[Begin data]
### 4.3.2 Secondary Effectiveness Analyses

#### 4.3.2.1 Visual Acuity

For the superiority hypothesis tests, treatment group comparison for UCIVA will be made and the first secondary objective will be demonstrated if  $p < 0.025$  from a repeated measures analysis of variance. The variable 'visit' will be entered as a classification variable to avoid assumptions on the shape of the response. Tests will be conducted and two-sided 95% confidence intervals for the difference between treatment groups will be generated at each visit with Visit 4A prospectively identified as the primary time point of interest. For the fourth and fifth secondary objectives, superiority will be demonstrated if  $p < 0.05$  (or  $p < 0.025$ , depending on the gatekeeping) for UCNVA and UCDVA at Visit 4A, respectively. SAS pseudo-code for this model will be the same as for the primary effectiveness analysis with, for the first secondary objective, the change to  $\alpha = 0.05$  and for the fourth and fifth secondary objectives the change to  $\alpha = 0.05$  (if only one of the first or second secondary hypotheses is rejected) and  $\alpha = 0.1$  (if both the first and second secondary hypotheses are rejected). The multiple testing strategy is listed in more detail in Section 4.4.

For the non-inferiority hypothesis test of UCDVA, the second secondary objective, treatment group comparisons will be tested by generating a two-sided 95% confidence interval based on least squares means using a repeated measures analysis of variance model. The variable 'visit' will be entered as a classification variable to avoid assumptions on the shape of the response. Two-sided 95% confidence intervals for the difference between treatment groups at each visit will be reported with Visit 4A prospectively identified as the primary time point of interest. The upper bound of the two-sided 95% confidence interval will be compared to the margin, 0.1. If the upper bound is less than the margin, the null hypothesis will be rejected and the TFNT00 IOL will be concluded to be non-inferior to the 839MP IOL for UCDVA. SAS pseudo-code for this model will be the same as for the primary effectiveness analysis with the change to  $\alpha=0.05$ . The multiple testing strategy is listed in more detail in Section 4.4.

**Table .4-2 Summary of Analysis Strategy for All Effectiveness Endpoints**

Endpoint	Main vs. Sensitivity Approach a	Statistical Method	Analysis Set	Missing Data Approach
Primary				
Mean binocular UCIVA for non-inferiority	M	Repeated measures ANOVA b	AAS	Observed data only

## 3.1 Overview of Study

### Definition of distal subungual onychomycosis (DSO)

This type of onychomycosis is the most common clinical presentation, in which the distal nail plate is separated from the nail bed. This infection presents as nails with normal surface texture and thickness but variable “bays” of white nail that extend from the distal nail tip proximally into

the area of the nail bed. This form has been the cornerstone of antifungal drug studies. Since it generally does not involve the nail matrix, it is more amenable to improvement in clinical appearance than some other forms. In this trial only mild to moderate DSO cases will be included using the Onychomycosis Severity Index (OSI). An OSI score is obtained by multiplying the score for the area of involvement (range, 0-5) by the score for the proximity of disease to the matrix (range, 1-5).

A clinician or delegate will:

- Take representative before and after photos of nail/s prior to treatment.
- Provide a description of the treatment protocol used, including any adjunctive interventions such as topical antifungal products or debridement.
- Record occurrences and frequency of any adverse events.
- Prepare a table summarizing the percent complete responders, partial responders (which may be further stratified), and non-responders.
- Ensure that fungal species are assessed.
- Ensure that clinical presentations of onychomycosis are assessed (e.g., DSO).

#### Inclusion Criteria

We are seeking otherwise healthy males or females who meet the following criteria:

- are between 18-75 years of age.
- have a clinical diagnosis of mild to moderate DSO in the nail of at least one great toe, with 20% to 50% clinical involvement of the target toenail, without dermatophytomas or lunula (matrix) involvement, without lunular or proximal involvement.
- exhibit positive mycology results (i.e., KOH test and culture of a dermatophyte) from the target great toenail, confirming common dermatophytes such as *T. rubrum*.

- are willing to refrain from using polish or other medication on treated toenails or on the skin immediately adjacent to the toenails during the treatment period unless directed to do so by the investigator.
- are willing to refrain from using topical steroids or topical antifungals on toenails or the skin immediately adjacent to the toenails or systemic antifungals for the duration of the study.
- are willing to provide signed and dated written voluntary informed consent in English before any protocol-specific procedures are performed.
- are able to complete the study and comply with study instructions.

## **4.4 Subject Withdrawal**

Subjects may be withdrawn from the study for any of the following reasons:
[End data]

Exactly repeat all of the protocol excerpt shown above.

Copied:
### 4.3.2 Secondary Effectiveness Analyses

#### 4.3.2.1 Visual Acuity

For the superiority hypothesis tests, treatment group comparison for UCIVA will be made and the first secondary objective will be demonstrated if  $p < 0.025$  from a repeated measures analysis of variance. The variable 'visit' will be entered as a classification variable to avoid assumptions on the shape of the response. Tests will be conducted and two-sided 95% confidence intervals for the difference between treatment groups will be generated at each visit with Visit 4A prospectively identified as the primary time point of interest. For the fourth and fifth secondary objectives, superiority will be demonstrated if  $p < 0.05$  (or  $p < 0.025$ , depending on the gatekeeping) for UCNVA and UCDVA at Visit 4A, respectively. SAS pseudo-code for this model will be the same as for the primary effectiveness analysis with, for the first secondary objective, the change to  $\alpha = 0.05$  and for the fourth and fifth secondary objectives the change to  $\alpha = 0.05$  (if only one of the first or second secondary hypotheses is rejected) and  $\alpha = 0.1$  (if both the first and second secondary hypotheses are rejected). The multiple testing strategy is listed in more detail in Section 4.4.

For the non-inferiority hypothesis test of UCDVA, the second secondary objective, treatment group comparisons will be tested by generating a two-sided 95% confidence interval based on least squares means using a repeated measures analysis of variance model. The variable 'visit' will be entered as a classification variable to avoid assumptions on the shape of the response. Two-sided 95% confidence intervals for the difference between treatment groups at each visit will be reported with Visit 4A prospectively identified as the primary time point of interest. The upper bound of the two-sided 95% confidence interval will be compared to the margin, 0.1. If the upper bound is less than the margin, the null hypothesis will be rejected and the TFNT00 IOL will be concluded to be non-inferior to the 839MP IOL for UCDVA. SAS pseudo-code for this model will be the same as for the primary effectiveness analysis with the change to  $\alpha=0.05$ . The multiple testing strategy is listed in more detail in Section 4.4.

**Table .4-2 Summary of Analysis Strategy for All Effectiveness Endpoints**

Endpoint	Main vs. Sensitivity Approach a	Statistical Method	Analysis Set	Missing Data Approach
Primary				
Mean binocular UCIVA for non-inferiority	M	Repeated measures ANOVA b	AAS	Observed data only

## 3.1 Overview of Study

### Definition of distal subungual onychomycosis (DSO)

This type of onychomycosis is the most common clinical presentation, in which the distal nail plate is separated from the nail bed. This infection presents as nails with normal surface texture and thickness but variable “bays” of white nail that extend from the distal nail tip proximally into

the area of the nail bed. This form has been the cornerstone of antifungal drug studies. Since it generally does not involve the nail matrix, it is more amenable to improvement in clinical appearance than some other forms. In this trial only mild to moderate DSO cases will be included using the Onychomycosis Severity Index (OSI). An OSI score is obtained by multiplying the score for the area of involvement (range, 0-5) by the score for the proximity of disease to the matrix (range, 1-5).

A clinician or delegate will:

- Take representative before and after photos of nail/s prior to treatment.
- Provide a description of the treatment protocol used, including any adjunctive interventions such as topical antifungal products or debridement.
- Record occurrences and frequency of any adverse events.
- Prepare a table summarizing the percent complete responders, partial responders (which may be further stratified), and non-responders.
- Ensure that fungal species are assessed.
- Ensure that clinical presentations of onychomycosis are assessed (e.g., DSO).

#### Inclusion Criteria

We are seeking otherwise healthy males or females who meet the following criteria:

- are between 18-75 years of age.
- have a clinical diagnosis of mild to moderate DSO in the nail of at least one great toe, with 20% to 50% clinical involvement of the target toenail, without dermatophytomas or lunula (matrix) involvement, without lunular or proximal involvement.
- exhibit positive mycology results (i.e., KOH test and culture of a dermatophyte) from the target great toenail, confirming common dermatophytes such as *T. rubrum*.

- are willing to refrain from using polish or other medication on treated toenails or on the skin immediately adjacent to the toenails during the treatment period unless directed to do so by the investigator.
- are willing to refrain from using topical steroids or topical antifungals on toenails or the skin immediately adjacent to the toenails or systemic antifungals for the duration of the study.
- are willing to provide signed and dated written voluntary informed consent in English before any protocol-specific procedures are performed.
- are able to complete the study and comply with study instructions.

## **4.4 Subject Withdrawal**

Subjects may be withdrawn from the study for any of the following reasons: